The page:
Gender: A Useful Category of Historical Analysis | Study Guide

Joan W. Scott

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Gender: A Useful Category of Historical Analysis | Main Ideas


Past Definitions of Gender

Joan W. Scott discusses how difficult it can be to assign a word a specific definition before exploring why past definitions of gender are unsatisfactory. She writes, "Those who would codify the meaning of words fight a losing battle, for words, like the ideas and things they are meant to signify, have a history." She observes that feminists use gender to refer to "the social organization of the relationship between the sexes." Some historians use the word gender as a substitute for women and as a result "gender is a concept associated with the study of things related to women." Scott thinks that Marxist feminists have a more historical approach to examining gender, but with Marxism's focus on the differences between socioeconomic classes this approach is not comprehensive enough. Marxism overall looks at gender as "the by-product of changing economic structures." She maintains that "economic systems do not directly determine gender relationships" and notes that women were subordinate before capitalism and were still subordinate in places that adopted socialism.

Scott examines psychoanalytic theories that feminist historians use to analyze gender. She observes that different psychoanalytic approaches are associated with the backgrounds and national origins of the founders so they are not universal. Objects-relations theory focuses on a child's experiences, and Scott finds this approach to be too literal because focusing on a child's experiences within the home and nearby community leaves out the influences of other sociopolitical, historical, and economic factors. According to Scott, only considering a child's potential sphere of influence to be what is experienced at home "leaves no way to connect the concept (or the individual) to other social systems of economy, politics, or power." Lacanian theory, associated with the writings of French psychologist Jacques Lacan (1901–81), centers on language since "through language, gendered identity is constructed." Scott and other theorists see the Lacanian as a limited view that leaves little room for change because it rests on the antagonism between men and women.

New Ways to Define Gender

After outlining the limited ways in which previous theories have defined gender, Scott writes, "We need a refusal of the fixed and permanent quality of the binary opposition, a genuine historicization and deconstruction of the terms of sexual difference." She refers to the definition of deconstruction offered by French philosopher Jacques Derrida (1930–2004) to suggest that academics examine the way this man/woman binary operates in context. She acknowledges that feminists have long been doing this by refuting the notion that there is a hierarchy to rank male and female. She adds that now is the time to develop a theory around this practice and evolve gender into an analytic category.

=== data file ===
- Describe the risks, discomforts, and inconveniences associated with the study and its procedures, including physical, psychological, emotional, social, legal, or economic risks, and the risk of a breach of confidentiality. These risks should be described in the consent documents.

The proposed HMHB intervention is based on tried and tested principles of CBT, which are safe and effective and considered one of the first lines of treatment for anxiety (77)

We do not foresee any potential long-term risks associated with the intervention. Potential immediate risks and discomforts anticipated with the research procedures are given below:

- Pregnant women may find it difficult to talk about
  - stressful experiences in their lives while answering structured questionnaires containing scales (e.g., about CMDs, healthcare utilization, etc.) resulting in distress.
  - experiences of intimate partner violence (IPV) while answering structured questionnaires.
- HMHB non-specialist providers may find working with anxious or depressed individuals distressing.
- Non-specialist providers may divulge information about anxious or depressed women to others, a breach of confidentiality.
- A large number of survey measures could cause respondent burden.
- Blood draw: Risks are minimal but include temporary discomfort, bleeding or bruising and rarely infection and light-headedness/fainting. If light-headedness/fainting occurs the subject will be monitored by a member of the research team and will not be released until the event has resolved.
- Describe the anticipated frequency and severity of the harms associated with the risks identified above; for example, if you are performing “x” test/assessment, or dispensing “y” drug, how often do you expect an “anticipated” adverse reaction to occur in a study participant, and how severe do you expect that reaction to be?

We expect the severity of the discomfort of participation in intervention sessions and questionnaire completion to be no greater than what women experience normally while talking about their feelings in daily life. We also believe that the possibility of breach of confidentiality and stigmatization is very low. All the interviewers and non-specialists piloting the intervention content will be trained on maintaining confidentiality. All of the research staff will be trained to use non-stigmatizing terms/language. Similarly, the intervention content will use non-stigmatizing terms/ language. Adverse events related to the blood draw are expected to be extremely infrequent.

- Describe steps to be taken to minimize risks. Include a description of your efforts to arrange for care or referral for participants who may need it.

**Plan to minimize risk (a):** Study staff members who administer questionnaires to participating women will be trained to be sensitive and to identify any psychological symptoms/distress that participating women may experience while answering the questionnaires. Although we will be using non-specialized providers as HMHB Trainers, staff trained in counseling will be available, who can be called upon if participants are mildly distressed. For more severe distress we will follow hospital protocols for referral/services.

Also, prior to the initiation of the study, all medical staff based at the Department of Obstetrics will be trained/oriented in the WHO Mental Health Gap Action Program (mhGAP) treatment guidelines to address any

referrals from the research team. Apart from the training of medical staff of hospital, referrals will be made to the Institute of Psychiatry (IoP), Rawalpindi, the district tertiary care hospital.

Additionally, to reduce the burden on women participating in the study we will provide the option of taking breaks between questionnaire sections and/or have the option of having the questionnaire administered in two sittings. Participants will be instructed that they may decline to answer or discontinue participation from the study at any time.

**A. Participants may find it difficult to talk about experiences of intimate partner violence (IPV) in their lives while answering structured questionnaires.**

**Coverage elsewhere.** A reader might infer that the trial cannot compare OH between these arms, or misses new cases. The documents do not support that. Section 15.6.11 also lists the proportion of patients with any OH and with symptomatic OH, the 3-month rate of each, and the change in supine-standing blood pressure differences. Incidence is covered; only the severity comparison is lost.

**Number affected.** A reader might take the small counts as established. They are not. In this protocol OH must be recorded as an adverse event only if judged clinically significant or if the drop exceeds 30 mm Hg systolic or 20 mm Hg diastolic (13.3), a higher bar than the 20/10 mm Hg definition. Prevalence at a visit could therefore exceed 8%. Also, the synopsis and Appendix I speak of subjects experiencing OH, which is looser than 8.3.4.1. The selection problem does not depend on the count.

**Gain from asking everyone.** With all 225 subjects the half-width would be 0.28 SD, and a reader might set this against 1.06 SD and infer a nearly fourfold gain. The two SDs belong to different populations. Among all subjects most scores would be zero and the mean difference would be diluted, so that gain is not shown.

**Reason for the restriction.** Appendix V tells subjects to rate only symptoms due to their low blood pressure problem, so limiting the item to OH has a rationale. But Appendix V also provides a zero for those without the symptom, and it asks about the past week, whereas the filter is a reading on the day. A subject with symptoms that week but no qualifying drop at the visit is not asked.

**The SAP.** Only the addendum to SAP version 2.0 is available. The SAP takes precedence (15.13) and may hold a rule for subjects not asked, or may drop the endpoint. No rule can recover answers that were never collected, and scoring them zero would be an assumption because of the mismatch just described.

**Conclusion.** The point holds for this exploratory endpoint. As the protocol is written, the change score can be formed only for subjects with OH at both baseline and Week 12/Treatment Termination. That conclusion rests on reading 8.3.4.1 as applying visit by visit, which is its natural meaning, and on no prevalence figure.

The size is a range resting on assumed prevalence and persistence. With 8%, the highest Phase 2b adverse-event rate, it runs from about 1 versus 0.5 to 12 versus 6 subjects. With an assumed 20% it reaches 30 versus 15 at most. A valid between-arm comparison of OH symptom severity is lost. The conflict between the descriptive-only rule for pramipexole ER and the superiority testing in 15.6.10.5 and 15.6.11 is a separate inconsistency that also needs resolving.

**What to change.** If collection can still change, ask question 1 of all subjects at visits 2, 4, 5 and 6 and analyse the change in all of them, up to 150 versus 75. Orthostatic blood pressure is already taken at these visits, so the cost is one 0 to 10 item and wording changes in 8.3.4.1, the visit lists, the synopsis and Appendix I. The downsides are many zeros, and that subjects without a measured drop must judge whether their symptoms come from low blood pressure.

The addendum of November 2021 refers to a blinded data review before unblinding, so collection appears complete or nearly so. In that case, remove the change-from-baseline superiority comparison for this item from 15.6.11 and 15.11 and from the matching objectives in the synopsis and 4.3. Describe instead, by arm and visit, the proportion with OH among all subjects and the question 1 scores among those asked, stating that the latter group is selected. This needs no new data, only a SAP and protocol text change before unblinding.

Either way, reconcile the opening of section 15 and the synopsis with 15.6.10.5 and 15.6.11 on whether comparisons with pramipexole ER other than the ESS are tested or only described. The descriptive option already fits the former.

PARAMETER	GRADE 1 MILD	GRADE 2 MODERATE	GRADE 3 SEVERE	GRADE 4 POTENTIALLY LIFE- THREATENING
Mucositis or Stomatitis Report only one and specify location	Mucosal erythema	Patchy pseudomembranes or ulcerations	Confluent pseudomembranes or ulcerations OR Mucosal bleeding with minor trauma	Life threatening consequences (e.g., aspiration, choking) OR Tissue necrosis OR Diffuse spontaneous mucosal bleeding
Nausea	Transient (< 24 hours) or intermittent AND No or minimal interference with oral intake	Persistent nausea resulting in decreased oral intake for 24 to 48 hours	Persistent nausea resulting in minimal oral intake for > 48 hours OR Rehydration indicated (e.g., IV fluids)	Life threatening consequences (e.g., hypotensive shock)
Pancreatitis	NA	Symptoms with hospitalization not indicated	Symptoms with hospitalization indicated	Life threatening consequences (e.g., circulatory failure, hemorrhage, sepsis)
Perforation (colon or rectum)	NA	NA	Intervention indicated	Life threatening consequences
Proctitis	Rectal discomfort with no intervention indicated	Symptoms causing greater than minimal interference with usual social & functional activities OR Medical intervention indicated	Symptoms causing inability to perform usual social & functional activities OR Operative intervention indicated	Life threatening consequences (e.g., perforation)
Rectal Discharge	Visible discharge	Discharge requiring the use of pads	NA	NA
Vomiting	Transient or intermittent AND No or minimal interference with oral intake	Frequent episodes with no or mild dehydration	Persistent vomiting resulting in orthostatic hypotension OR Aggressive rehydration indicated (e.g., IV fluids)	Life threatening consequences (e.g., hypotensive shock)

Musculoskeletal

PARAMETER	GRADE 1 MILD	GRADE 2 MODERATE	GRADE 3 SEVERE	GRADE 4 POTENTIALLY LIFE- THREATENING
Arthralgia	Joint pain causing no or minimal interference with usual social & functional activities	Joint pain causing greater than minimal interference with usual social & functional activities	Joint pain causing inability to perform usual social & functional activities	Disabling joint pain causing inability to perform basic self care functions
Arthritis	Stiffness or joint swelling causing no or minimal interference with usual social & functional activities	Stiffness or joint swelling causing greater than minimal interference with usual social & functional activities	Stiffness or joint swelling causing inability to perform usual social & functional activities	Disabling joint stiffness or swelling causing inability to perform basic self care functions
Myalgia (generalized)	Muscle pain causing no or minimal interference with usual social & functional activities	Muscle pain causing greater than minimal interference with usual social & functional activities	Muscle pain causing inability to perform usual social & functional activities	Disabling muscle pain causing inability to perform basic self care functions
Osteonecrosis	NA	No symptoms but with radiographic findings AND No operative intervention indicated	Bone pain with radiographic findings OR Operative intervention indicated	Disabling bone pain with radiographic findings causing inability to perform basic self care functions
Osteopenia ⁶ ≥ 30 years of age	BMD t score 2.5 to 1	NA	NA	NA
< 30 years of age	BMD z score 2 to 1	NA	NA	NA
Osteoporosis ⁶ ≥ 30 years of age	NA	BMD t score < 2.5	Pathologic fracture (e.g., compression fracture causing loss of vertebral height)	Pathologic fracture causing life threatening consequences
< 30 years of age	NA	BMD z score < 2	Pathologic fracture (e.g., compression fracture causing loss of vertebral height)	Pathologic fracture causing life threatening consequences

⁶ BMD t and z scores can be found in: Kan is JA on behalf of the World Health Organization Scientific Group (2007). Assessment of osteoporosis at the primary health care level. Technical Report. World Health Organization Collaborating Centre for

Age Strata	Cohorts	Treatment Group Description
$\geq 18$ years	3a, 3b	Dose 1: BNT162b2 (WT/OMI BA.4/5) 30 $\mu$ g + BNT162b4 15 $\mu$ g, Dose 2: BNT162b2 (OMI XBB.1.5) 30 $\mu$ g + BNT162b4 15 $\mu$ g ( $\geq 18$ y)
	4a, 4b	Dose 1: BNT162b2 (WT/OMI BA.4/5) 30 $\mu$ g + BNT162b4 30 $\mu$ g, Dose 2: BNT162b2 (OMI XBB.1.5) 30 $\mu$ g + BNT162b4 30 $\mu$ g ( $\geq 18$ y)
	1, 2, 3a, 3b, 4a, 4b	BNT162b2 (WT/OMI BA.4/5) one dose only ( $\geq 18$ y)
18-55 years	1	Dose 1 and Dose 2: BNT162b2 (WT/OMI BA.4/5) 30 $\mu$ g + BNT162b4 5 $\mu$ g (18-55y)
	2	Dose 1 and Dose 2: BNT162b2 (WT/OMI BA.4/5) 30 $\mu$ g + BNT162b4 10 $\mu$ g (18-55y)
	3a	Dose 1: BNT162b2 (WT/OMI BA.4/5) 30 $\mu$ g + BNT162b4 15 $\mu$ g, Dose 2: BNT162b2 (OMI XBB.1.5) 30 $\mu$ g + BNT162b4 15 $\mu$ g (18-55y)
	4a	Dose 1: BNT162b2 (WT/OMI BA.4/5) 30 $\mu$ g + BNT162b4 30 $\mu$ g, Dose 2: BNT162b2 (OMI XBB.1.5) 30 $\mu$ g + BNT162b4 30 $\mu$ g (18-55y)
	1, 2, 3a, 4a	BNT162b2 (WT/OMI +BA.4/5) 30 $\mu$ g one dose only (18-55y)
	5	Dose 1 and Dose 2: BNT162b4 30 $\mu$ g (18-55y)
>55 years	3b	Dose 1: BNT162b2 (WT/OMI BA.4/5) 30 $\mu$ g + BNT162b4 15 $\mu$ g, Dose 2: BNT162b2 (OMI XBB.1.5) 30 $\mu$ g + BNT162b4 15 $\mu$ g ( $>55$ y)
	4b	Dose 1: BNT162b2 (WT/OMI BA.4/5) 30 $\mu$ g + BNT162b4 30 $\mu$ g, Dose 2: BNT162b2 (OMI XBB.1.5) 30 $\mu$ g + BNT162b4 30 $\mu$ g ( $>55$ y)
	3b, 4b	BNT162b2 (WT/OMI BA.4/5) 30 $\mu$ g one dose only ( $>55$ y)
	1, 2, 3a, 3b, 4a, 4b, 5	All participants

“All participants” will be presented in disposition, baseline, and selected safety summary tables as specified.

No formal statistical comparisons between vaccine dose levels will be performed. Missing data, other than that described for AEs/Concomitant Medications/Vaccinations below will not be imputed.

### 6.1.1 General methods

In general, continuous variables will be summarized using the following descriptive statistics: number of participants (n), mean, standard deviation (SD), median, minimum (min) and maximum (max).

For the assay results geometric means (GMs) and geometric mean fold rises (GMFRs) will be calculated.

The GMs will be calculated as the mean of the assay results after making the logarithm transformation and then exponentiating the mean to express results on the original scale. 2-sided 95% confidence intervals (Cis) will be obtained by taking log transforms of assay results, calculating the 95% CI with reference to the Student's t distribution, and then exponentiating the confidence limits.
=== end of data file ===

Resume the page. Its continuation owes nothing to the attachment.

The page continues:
Part of Scott's multilayered approach to defining gender includes the idea that "gender is a constitutive element of social relationships based on perceived differences between the sexes." She goes on to say that "gender is a primary way of signifying relationships of power." Some of the ideas about gender remain entrenched because society ignores or represses alternatives. People take for granted that the narrative that dominates is the only one, and act "as if these normative positions were the product of social consensus rather than of conflict." She gives the example of fundamental religious groups that want to restore women to their "traditional" role. This desire for restoration ignores the possibility that what these groups assume was tradition was not completely accepted in days past.

For Scott, the field of anthropology has limited gender to kinship systems with an emphasis on families and households. She thinks this view is too narrow and that it would benefit from also considering the labor market, politics, and education when looking at gender, particularly because a number of modern societies do not function based on kinship.

Rather than using gender to only refer to women or to biological differences, Scott wants historians to see that gender "provides a way to decode meaning and to understand the complex connections among various forms of human interaction."

Gender and Political History

Scott writes that gender and society have a reciprocal relationship since "politics constructs gender and gender constructs politics." Scott cites the way in which counter-revolutionary French philosopher Louis de Bonald (1754–1840) "establishes a direct correspondence between divorce and democracy." According to Bonald divorce makes it possible for a wife to oppose marital authority which is a rebellion on a household level and could lead to rebellion at the societal level with people opposing the governmental authority.

Scott asks, "If significations of gender and power construct one another, how do things change?" She answers her own question by stating that "change may be initiated in many places." People initiate change on their own. They also find it necessary to change when circumstances demand it. The issue here, Scott observes, is that there may be a faction that works to bring old binary definitions back in reaction to societal change. She advocates for a continual and constant questioning of how gender is incorporated into the structure of people's lives.

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